UNC, though, had something unique in its favor: a recent run of quarterback success. The Tar Heels won the ACC’s Coastal Division in 2015 thanks in no small part to Marquise Williams, the quarterback who earned a reputation for his toughness and versatility after an inauspicious start to his years at UNC.

Then, last season, Mitch Trubisky went from a relative unknown (outside of Chapel Hill) starting his first college game to the most coveted quarterback prospect in the NFL draft. Harris, laboring through a long season of his own, took note.

He appreciated, especially, that two quarterbacks with varying skills excelled the past two seasons in Larry Fedora’s version of the up-tempo, spread offense. Harris wondered what he might be able to do in such a system, with that kind of proven record of success for quarterbacks, especially.

“I knew there was an opportunity here to play in the type of offense, I think, that fits my skill set,” Harris said. “And I knew Trubisky, with the opportunity for Trubisky to go to the NFL, I communicated with my high school coach about the availability of what might be out there, and that’s how it went down.”

Harris arrived with no guarantees. He’s expecting to start, hoping to start, but nothing has been promised. Fedora, approaching his sixth season at UNC, has been coy, as usual, when discussing where his quarterbacks stand in what he has described as a four-way competition.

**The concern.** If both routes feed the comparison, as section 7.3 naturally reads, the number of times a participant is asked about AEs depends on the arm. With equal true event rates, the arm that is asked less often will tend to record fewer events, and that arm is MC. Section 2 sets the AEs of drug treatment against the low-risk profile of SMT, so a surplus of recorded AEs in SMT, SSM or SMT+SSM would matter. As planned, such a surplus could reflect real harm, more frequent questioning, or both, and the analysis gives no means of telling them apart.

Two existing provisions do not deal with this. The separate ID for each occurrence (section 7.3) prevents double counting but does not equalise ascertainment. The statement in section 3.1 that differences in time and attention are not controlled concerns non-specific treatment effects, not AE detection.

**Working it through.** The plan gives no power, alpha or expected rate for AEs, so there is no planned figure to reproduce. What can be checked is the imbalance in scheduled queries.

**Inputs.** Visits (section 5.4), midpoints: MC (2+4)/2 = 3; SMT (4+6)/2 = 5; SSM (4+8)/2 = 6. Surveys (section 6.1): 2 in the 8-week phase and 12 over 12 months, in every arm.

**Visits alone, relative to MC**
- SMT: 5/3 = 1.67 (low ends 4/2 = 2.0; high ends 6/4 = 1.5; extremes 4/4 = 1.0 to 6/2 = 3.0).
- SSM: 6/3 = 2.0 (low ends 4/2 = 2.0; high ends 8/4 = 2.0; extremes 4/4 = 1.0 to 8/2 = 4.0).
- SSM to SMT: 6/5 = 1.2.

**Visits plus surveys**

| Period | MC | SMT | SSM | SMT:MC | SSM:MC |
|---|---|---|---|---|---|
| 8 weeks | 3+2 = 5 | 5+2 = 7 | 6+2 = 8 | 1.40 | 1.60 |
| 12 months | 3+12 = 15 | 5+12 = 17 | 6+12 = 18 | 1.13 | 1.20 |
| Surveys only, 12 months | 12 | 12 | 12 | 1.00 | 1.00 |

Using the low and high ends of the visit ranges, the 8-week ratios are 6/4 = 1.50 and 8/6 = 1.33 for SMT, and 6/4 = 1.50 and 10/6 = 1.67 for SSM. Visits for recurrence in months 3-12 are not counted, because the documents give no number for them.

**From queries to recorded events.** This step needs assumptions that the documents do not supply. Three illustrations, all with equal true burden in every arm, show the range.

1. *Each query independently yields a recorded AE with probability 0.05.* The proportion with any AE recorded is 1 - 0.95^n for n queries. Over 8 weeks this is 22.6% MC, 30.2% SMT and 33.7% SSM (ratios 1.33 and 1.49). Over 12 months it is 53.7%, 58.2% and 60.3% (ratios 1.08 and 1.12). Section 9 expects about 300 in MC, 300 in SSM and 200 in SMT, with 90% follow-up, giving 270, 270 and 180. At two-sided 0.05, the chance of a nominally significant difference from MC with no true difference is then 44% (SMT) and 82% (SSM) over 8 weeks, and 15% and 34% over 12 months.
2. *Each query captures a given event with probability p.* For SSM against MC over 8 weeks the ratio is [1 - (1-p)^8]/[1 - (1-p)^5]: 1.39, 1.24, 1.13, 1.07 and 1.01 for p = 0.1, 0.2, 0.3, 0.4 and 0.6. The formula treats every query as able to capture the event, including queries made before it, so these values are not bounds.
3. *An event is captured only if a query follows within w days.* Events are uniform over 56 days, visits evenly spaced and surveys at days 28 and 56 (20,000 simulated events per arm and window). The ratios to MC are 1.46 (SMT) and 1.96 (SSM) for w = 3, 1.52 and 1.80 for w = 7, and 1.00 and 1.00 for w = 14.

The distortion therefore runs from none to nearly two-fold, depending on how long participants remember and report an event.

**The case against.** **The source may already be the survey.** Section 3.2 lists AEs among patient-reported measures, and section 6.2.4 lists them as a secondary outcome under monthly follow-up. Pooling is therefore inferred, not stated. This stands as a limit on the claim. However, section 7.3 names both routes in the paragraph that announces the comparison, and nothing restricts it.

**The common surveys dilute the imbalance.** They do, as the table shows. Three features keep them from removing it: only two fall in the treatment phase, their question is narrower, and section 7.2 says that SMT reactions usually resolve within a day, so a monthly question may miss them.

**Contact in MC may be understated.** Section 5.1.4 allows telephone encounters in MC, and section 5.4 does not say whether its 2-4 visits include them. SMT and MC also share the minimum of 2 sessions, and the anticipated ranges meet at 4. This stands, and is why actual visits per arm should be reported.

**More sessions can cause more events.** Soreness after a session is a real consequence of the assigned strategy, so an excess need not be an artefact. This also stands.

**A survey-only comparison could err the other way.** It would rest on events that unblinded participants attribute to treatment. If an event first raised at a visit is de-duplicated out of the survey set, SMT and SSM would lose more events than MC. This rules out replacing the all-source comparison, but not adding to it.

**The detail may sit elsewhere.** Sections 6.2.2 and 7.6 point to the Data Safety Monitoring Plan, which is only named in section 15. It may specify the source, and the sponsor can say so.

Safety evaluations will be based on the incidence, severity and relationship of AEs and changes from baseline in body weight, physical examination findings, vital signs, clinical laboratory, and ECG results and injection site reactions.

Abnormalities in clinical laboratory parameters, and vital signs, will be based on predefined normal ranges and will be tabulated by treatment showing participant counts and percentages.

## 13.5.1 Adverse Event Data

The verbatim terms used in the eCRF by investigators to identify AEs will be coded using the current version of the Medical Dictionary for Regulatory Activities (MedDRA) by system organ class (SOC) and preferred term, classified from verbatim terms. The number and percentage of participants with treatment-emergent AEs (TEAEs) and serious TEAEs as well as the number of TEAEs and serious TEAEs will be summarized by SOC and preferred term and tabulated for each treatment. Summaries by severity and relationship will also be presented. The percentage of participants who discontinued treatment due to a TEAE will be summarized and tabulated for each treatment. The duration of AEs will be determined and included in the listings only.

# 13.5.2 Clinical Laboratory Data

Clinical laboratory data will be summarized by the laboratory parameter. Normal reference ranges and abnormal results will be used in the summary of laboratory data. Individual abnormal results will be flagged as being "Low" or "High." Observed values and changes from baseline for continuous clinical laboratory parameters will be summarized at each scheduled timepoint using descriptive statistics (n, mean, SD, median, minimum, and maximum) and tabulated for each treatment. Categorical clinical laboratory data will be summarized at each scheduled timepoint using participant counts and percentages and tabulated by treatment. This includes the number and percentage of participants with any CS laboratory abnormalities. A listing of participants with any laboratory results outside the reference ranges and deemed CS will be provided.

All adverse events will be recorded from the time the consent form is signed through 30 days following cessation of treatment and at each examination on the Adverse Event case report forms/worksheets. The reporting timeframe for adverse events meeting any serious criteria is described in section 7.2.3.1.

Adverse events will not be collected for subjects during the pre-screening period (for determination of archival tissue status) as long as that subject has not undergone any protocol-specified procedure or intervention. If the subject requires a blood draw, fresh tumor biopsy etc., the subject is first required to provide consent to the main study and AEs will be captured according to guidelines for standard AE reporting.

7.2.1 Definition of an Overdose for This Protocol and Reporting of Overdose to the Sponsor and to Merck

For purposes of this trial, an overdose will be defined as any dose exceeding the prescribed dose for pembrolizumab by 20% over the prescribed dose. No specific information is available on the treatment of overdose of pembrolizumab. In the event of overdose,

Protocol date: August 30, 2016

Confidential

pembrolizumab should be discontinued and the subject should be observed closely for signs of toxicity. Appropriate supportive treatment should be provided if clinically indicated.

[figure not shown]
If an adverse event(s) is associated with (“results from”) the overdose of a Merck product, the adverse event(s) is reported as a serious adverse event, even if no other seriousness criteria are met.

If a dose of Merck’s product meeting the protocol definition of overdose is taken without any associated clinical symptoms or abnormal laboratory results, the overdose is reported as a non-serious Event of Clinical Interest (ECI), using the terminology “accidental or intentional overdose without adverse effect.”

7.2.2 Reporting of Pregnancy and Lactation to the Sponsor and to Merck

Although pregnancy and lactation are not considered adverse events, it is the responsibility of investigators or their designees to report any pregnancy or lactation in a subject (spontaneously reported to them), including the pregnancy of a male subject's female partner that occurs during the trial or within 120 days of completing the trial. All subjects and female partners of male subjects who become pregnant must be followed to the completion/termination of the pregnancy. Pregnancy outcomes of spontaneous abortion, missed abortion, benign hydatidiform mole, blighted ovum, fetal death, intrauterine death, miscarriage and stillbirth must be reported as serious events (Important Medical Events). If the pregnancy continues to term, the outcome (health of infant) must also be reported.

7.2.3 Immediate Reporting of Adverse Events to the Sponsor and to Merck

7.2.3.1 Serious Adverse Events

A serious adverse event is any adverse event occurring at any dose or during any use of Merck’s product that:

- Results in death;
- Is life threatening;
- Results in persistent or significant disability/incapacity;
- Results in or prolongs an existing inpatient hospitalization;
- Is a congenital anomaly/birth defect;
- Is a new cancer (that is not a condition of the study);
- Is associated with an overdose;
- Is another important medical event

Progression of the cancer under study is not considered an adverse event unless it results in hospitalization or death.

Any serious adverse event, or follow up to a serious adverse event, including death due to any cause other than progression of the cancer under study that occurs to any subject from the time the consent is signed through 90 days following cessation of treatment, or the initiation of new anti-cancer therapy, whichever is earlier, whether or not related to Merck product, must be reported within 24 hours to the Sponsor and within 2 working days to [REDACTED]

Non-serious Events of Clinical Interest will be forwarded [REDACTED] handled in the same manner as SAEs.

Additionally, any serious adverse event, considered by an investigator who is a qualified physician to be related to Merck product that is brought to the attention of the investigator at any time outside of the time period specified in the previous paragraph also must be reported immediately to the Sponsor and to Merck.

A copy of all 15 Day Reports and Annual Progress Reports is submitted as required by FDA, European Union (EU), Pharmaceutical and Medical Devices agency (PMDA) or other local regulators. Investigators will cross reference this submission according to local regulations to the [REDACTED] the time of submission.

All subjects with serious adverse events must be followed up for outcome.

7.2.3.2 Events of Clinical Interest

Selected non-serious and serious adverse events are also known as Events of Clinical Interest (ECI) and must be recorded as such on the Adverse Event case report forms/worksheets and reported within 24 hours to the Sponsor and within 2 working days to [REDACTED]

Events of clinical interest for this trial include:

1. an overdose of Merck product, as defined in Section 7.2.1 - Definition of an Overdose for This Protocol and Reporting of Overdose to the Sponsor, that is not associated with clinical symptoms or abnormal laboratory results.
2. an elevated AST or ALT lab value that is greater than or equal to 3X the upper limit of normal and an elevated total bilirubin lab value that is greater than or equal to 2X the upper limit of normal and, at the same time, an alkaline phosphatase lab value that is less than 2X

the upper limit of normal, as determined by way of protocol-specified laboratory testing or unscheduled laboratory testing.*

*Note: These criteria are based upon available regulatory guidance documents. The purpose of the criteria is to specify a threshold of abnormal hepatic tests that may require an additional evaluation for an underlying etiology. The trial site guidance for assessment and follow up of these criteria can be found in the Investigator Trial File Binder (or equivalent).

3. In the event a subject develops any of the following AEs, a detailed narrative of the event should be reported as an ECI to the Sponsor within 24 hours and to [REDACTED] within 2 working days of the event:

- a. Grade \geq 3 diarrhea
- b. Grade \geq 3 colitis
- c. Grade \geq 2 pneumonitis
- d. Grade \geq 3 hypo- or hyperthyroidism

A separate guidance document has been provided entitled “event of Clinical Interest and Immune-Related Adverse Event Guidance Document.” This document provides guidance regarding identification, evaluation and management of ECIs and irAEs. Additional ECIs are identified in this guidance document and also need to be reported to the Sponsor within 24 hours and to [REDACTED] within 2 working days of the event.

Harris, who didn’t play in LSU’s final seven games last year after an inconsistent 2015 season, is the most experienced of those four but is still learning UNC’s offense. Nathan Elliott, who backed up Trubisky a season ago, is UNC’s only returning quarterback who has played in a college game.

Elliott also happens to be Harris’ roommate at the team hotel where the Tar Heels stay throughout the preseason. They said nice things about each other on Monday, in advance of a scrimmage on Tuesday that will offer the first real opportunity for one of the quarterbacks to earn some separation.

The two redshirt freshmen, Chazz Surratt and Logan Byrd, are also part of the competition. Fedora on Monday offered the usual platitudes about all of them, but if he’d felt strongly about what he had returning at quarterback, he wouldn’t have made Harris the off-season priority that he became.

So far, Fedora said, Harris has done “a good job” early in the preseason. Harris began practice with a firm enough grasp on the playbook – that had been one of Fedora’s primary concerns – and Harris’ history of questionable accuracy seems, for now, to be of minor concern.

“The only time he ever gets into a problem is when his feet aren’t right,” Fedora said of Harris, who completed 53.8 percent of his passes at LSU. “When his feet aren’t right, I mean – that’s hard for any quarterback.

“There aren’t many of them that when their feet aren’t right and they’re not balanced that can make the throws and be accurate. A lot of those guys are playing at the next level, including the one we had last year.”

So far, Harris said, that has been his greatest challenge: re-learning how to use his feet. UNC’s offense requires much different footwork than what he grew accustomed to at LSU, where he spent most of his time directly behind the center as opposed to in the shotgun formation, as UNC’s offense requires.

That transition has been one of several amid Harris’ new beginning. He’s in a new state, at a new school, unburdened by the old expectations and disappointment. He’s starting over, searching for something he hopes he has found.

Andrew Carter: 919-829-8944, @_andrewcarter